A Potential Alcohol Withdrawal Timeline

The length of time spent recovering varies greatly based on several variables, such as how much one drinks prior to choosing recovery, whether they have underlying medical conditions, and how well they take care of themselves once sober.

Most clients spend two to four weeks abstinent, although others report staying away for up to six months or longer. Some people feel better sooner than others do, though. And while most people recover fully from alcohol withdrawal, some clients may experience post-acute withdrawals.

Post-acute withdrawals can go on for six months or more. These late-occurring periods of withdrawal include the random return of symptoms like nausea, sweating, and an intense craving for alcohol. However, these periods are short-lived and usually pass after an hour or less.

While every client is different, and there is no guarantee for how long the alcohol withdrawal timeline is, you can expect a period of about 10 to 14 days, with the first seven days being the most intense.

In the most severe cases, it’s during the first seven days that clients have the highest chance of experiencing DTs. However, after the worst symptoms pass, the last few days are a continual decline until all side effects dissipate completely.

There are steps to take for withdrawal if you’re going through this process at home without the assistance of medical professionals. In the following section, we’ll provide you with a list of the best course of action for going through the symptoms of withdrawal.

Steps to Take for Withdrawal from Alcohol

What are the Steps to Take When Withdrawing from Alcohol?

By preparing for withdrawal, you can potentially make conditions more comfortable. The following list should be used as a strategy to relieve pain and discomfort during withdrawal and detox. However, it’s important to note this isn’t medical advice, and you should still consult your physician before attempting to detox.

  • Make sure you have a comfortable place to detox where you’ll have someone to monitor your condition. If possible, acquire a blood pressure cuff to ensure your vitals don’t spike.
  • Purchase items that will assist during withdrawal – cases of water to remain hydrated, over-the-counter medications (Immodium for your stomach, Benadryl for anxiety and rest, Ibuprofen, and Tylenol for pain and fever), and light foods like soup and crackers.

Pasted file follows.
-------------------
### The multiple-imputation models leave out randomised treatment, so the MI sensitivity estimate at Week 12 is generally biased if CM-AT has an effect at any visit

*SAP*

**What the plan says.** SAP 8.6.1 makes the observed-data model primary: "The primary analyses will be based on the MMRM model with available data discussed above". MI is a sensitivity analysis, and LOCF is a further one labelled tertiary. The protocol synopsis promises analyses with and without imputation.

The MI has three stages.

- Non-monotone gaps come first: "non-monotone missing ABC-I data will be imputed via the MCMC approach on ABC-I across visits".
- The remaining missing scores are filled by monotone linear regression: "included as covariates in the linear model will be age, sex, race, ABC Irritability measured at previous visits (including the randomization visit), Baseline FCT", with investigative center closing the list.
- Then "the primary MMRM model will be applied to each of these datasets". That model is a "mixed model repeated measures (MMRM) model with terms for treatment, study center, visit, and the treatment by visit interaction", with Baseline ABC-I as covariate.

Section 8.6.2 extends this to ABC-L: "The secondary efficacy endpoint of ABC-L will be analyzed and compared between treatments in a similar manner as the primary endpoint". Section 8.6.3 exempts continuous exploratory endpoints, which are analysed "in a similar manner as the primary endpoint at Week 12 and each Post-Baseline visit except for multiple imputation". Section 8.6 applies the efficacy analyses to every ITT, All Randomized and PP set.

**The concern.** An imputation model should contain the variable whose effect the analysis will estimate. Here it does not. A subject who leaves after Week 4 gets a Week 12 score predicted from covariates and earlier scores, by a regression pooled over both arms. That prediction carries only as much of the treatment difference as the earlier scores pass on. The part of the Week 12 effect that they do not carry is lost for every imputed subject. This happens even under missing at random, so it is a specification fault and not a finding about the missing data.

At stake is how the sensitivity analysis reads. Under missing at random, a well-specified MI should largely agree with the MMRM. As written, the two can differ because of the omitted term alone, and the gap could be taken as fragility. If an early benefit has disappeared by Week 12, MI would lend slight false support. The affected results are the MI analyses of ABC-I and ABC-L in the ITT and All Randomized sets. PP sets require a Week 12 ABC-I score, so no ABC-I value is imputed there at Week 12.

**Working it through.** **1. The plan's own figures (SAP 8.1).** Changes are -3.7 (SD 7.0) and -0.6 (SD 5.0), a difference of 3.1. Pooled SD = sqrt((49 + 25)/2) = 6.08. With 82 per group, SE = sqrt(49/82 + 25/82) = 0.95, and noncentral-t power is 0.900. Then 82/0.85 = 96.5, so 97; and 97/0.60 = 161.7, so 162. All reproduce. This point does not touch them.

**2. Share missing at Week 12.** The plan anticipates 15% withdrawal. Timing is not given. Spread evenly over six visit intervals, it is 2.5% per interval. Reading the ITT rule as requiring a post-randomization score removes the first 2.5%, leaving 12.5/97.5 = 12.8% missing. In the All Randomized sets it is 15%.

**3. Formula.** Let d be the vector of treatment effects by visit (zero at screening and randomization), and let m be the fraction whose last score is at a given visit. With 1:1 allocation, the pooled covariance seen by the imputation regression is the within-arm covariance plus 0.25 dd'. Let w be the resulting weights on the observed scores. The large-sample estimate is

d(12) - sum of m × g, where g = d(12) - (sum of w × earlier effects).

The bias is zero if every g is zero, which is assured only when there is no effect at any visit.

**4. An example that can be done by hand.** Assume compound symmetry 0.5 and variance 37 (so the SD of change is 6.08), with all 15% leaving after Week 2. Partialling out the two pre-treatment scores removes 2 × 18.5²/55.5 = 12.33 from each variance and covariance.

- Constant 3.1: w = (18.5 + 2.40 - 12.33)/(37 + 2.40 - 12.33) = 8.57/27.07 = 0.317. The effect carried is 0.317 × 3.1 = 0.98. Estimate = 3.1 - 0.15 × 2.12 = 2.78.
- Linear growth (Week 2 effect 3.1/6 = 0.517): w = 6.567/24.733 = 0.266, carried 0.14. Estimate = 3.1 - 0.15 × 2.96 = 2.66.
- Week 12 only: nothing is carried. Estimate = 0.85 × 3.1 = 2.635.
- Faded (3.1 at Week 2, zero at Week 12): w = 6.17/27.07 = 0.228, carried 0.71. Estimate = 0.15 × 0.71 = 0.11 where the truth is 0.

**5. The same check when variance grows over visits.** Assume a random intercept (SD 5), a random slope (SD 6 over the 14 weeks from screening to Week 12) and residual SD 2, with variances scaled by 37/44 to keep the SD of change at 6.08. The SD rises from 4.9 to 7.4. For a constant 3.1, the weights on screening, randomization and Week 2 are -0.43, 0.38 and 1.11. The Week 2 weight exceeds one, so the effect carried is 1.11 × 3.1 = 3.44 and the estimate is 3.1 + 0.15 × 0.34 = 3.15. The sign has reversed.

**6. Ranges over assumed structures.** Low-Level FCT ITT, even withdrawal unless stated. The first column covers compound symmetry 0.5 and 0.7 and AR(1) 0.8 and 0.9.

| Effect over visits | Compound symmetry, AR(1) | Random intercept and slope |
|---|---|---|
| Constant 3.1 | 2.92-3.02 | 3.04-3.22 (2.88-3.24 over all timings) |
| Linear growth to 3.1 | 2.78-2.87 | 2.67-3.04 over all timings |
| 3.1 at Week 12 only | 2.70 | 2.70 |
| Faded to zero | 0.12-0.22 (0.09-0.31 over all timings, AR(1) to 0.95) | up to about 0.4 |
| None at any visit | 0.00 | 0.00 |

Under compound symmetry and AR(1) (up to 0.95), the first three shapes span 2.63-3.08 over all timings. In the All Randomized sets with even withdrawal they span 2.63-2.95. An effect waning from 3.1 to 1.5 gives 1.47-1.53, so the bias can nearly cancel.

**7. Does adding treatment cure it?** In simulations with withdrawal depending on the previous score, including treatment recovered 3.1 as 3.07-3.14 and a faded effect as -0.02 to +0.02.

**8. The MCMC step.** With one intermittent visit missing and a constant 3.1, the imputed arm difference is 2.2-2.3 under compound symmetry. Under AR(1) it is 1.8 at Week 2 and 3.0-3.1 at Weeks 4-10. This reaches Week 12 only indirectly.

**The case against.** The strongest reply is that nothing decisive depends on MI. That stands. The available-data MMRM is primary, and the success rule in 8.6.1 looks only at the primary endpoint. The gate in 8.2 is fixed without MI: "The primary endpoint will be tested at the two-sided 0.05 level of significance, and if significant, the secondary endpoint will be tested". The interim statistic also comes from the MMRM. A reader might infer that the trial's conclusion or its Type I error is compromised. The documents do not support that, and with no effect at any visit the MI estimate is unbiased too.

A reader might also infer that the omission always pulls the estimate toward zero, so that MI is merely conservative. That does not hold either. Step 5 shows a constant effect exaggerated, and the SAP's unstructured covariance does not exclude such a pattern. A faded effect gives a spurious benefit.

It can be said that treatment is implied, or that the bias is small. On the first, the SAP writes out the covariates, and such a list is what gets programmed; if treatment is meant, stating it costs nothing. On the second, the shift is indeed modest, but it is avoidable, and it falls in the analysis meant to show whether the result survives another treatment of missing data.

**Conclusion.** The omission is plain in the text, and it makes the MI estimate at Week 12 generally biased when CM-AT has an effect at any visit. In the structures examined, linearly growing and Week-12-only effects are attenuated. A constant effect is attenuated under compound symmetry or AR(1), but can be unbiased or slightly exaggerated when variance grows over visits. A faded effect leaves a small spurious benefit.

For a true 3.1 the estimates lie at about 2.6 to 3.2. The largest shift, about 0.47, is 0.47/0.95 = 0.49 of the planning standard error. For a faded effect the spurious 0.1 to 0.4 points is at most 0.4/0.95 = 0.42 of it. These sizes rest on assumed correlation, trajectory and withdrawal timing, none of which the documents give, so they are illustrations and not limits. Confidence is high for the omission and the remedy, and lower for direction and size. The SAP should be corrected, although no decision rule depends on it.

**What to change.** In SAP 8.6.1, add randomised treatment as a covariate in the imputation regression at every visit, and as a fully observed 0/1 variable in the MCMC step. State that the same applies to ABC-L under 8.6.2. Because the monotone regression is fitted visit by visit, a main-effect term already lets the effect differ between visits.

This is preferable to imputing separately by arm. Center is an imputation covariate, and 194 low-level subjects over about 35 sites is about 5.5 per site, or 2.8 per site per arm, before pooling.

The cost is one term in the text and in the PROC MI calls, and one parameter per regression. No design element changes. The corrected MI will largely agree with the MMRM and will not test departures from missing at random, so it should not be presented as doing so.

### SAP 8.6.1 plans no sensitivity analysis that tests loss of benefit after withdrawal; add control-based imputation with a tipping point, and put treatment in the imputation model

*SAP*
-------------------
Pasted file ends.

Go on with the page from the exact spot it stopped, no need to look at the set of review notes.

• As mentioned previously, consult with your physician before going through the detox process. It may be possible for them to prescribe you certain medications to assist during this period.
  • Have an emergency plan in place in case your situation declines. The individual(s) monitoring you should be aware of the signs indicating the need for medical professionals. They should either be prepared to take you to the ER or call 911.
  • If you have children or other obligations, you should ask a family member to help get them on and off the bus or provide transportation to and from school. You might be indisposed for several days, and it’s important to make preparations for this beforehand.

If you or someone you love is having challenges with alcohol abuse disorder, it is important that you make a plan for detox to avoid the complications from continued drinking.

The Health Risks of Continued Drinking

Significant risks exist from continuing to drink after a considerable length of time. The longer you drink, the higher your odds are of developing serious health complications.

Some of the following conditions of continued drinking include:

  • Cirrhosis of the liver
  • Liver and stomach cancer
  • Heart disease
  • Cognitive and neurological issues

Seeking treatment for alcohol misuse sooner than later can mitigate the risks of developing these challenges.

Seeking Treatment for Alcohol Misuse

Seeking treatment for alcohol misuse can significantly lower, if not eliminate, the chances of developing these long-term risks. After detox, the best chances of success come from inpatient or outpatient treatment.

Inpatient and outpatient treatment services provide clients the chance to participate in therapies with substance abuse counselors who educate them in substance abuse. The best course of action is finding a treatment facility that specializes in mental health therapy. This allows clients and therapists to get to the center of the clients’ alcohol or substance abuse issues.

Long-term Sobriety from Alcohol is Possible with Icarus!

When you choose the right treatment facility, long-term sobriety from alcohol is a real possibility. At Icarus Behavioral Health, not only do we believe in this possibility, but we help you achieve it.

Icarus provides a comprehensive approach to healing from alcohol use disorders with a compassionate staff that crafts individualized treatment plans for all of our clients. Contact a member of our admissions staff now to find out how we can help you achieve long-term recovery.